Alex Rutledge Says to Take More Turkeys Know Where...

You Can Take Field Turkeys with Alex Rutledge

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Alex Rutledge Says Hunt the Turkey Rather Than Call Him

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Editor’s Note: Longtime turkey hunter, Alex Rutledge of Birch Tree, Missouri, has hosted outdoor TV and radio shows and spends many days in turkey woods each spring.

This secret to successful turkey hunting builds off the first secret, which is to find the turkey before the season and have multiple turkeys to hunt. Some days turkeys don’t gobble. On rainy, windy days, you can’t hear a turkey gobble from very far away. If a turkey has had any hunting pressure, he may not gobble but one time in the morning and not gobble again all day. The best way to find that turkey and take that turkey, even if he’s not gobbling, is to learn his routine. Turkeys have daily routines just like deer do. They’ll usually fly from a tree, go to water, meet their hens, and depending on the time of the season and the terrain, they may go to a field, an open road or other specific points during the day. If you know where the turkey will go after he flies out of the tree, you have a really-good chance of taking that turkey whether he gobbles or not, as long as you know where the turkey will show-up at various times of the day. This same tactic is one you use for deer hunting. On the days that turkeys don’t gobble much, or you can’t find them, call very sparingly.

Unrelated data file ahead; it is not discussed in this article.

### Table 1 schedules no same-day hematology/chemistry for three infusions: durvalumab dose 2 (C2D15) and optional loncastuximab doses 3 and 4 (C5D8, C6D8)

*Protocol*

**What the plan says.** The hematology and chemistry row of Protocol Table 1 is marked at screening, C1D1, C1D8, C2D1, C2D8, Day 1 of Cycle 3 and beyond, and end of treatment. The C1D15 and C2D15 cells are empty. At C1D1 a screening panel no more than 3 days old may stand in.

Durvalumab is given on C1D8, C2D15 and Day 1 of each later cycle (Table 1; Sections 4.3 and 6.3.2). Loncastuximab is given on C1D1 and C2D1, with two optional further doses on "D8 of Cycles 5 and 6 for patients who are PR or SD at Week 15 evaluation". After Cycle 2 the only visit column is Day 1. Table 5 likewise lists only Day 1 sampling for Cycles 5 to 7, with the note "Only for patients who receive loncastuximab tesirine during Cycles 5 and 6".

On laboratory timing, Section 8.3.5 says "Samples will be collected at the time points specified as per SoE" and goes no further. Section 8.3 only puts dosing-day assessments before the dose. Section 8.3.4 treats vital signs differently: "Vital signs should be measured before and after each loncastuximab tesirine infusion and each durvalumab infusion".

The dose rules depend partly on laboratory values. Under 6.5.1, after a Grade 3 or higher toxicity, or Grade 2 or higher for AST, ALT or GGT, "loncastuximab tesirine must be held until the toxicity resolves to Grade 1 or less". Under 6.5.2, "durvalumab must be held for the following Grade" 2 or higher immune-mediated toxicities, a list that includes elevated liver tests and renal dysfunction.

I’ve learned that turkeys from Alabama to New York that don’t gobble a lot are usually very-old turkeys or subordinate turkeys that have been beat-up by a dominant gobbler in the area. When a young turkey gets beat-up by an old gobbler, it’s usually because the old gobbler has caught the young turkey trying to gobble to his hens or attempting to get close enough to breed his hens. That young gobbler soon learns that, “If I gobble, I will get beat-up; therefore, if I don’t gobble, I may not get beaten up.” An old turkey may quit gobbling, because he doesn’t feel the need to breed as much as a young turkey does. When old gobblers become too old to mate, they don’t really care about being around hens or younger turkeys, so they don’t have to gobble to let other turkeys know where they are.

One of the problems that we as turkey hunters often create for ourselves is that just about everything you read or see on TV tells you that turkeys always do what turkeys always do. That’s just not true. Turkeys are individuals, and they can’t read books to know exactly what they’re supposed to do all the time. So, many times the only way you can take one of those turkeys that won’t gobble is to forget he’s a turkey and hunt him like he’s a deer.

To learn more about turkey hunting, check out John E. Phillips’ print, Audible and Kindle turkey books at For a free copy of John E. Phillips’ “The Turkey Gobbler Getter Manual,” go to

Tomorrow: You Can Take Field Turkeys with Alex Rutledge

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